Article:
What Happened To The Internet Cafe?
The internet café has become almost obsolete in today’s world.
In a world where we wear our computers on our wrists, carry them in our pockets as phones and curl up in bed with our iPads, the idea of going to a dedicated location to access the internet seems quaint. However, once upon a time, the idea of the “internet café” was both a modern and novel phenomenon.
Unsurprisingly originating in the hub of tech today—San Francisco and the Silicon Valley—the mid 1990s saw a collection of about 20 coffee houses equipped with connected computers where visitors could tap into a communications network called “SF Net”. According to a narrative history published in Gizmodo, these early internet café pioneers were geeks and hackers, all communicating and computing with each other with aliases in the name of fun and connection.
It wasn’t long until the idea went mainstream across the Atlantic, when the first mainstream internet café geared towards the public, called Cyberia, opened in London. It offered “everyday folks access to a desktop computer and the World Wide Web for a small hourly fee”. Airliner EasyJet opened a chain of consumer facing internet cafés across Europe, and the idea was quickly replicated in New York, beginning the golden—if brief—era of the internet café.
If the early days of the internet café were about gamers, geeks and internet obsessives, the pre-mobile era of personal computing saw it go a bit more mainstream. It makes sense that when people didn’t have access to their email, their schedule or instantaneous communication via a mobile phone as we do now, they needed a way to connect on the go, and internet cafés provided that at quite a nominal fee (usually around $1 per hour). However, they also served as social hubs for a certain kind of user—usually extreme gamers and hackers—as the internet café offered a place to connect with similar people, provided faster internet than was available in many homes, and created a culture of digital obsessives who felt more at home in cyberspace than they did in the outside world. The Wikipedia page for Cyberia notes that it was considered a “semi-nerd lab room creative technology centre” and often served as the site of afterparties for ravers, giving it an countercultural and alternative edge.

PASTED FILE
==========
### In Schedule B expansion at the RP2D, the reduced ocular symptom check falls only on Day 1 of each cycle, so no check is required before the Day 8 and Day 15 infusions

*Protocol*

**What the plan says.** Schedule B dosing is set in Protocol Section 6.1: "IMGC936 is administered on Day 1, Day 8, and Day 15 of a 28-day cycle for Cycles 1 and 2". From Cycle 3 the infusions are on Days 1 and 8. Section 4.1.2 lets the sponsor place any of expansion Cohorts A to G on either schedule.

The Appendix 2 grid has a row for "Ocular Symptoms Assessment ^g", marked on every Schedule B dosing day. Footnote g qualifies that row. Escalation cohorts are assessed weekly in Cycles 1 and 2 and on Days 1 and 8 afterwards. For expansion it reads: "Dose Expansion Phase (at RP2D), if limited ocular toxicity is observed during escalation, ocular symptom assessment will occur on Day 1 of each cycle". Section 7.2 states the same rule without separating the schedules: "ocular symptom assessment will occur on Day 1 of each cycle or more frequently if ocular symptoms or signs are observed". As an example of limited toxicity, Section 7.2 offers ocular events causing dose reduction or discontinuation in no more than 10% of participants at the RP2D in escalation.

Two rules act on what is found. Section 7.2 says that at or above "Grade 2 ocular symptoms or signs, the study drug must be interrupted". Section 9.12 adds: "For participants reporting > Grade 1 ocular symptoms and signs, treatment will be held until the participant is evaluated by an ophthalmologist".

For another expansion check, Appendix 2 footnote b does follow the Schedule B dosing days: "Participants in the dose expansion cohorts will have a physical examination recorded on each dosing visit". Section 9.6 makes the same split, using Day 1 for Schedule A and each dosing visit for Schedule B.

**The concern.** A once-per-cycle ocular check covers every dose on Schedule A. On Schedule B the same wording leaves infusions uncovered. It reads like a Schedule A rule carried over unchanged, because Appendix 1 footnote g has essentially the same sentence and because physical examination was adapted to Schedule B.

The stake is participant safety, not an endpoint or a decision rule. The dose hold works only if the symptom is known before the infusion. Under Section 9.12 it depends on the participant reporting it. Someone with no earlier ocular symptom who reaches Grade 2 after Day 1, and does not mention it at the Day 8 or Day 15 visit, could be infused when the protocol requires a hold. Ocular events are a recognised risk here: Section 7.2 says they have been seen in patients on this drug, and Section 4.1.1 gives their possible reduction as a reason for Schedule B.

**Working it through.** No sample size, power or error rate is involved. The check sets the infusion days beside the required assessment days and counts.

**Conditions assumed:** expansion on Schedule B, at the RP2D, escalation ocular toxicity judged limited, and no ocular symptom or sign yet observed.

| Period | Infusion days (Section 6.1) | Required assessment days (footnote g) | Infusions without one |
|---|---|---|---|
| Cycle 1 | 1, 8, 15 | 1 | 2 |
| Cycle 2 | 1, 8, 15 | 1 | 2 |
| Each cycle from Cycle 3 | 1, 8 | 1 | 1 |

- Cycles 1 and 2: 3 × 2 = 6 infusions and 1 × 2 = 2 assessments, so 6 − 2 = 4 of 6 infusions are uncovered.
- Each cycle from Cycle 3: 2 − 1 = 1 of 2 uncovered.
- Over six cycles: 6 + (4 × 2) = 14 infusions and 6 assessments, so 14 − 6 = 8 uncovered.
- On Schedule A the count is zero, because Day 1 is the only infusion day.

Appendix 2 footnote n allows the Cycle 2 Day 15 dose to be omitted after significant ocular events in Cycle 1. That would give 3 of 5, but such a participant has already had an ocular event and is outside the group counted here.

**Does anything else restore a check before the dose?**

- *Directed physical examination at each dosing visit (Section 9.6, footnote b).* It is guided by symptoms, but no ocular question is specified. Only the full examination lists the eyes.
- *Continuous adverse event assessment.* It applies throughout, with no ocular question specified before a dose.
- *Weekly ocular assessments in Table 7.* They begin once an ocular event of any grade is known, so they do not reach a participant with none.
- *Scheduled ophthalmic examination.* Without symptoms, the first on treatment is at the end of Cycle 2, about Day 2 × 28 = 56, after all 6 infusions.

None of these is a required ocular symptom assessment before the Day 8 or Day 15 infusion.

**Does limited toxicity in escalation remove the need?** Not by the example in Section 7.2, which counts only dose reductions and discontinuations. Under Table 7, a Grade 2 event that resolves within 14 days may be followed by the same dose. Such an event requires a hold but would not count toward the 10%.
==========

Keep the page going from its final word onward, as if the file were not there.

By 2004, just a decade after the first internet café opened in London’s West End, the BBC reported that there were 20,000 internet cafés dotted all over the globe. However, just as quickly as it started up, the phenomenon started to slip into decline. Ten years after the first internet café opened, at-home internet connections were made widely available, which simply removed the need to go down to a café in order to check email or make an Amazon order. Once mobile devices became prominent—especially with the launch of the iPhone in 2007—the cafés became even more redundant, as the need for a “digital pit stop” when someone was out and about and unable to reach their at-home connection became increasingly irrelevant.
It’s true that internet cafés do still exist today, but their reputation has changed. While many people still find them useful when traveling—especially in developing countries where internet access in a hotel might be harder to come by—they are not so much seen as a part of our daily digital lives. Unfortunately, they also have a bit of a reputation as being used for nefarious purposes like illegal downloading, piracy, fraud, and the internet phenomenon of “cat-fishing”.
It’s hard to say if in another ten years any internet cafés will exist at all. If anything, their short lifespan is testament to the shockingly fast way that technology changes and progresses.
In this age of increasingly prevalent Digital Darwinism, which other industries will lose out? Take a look at this blog post to find out.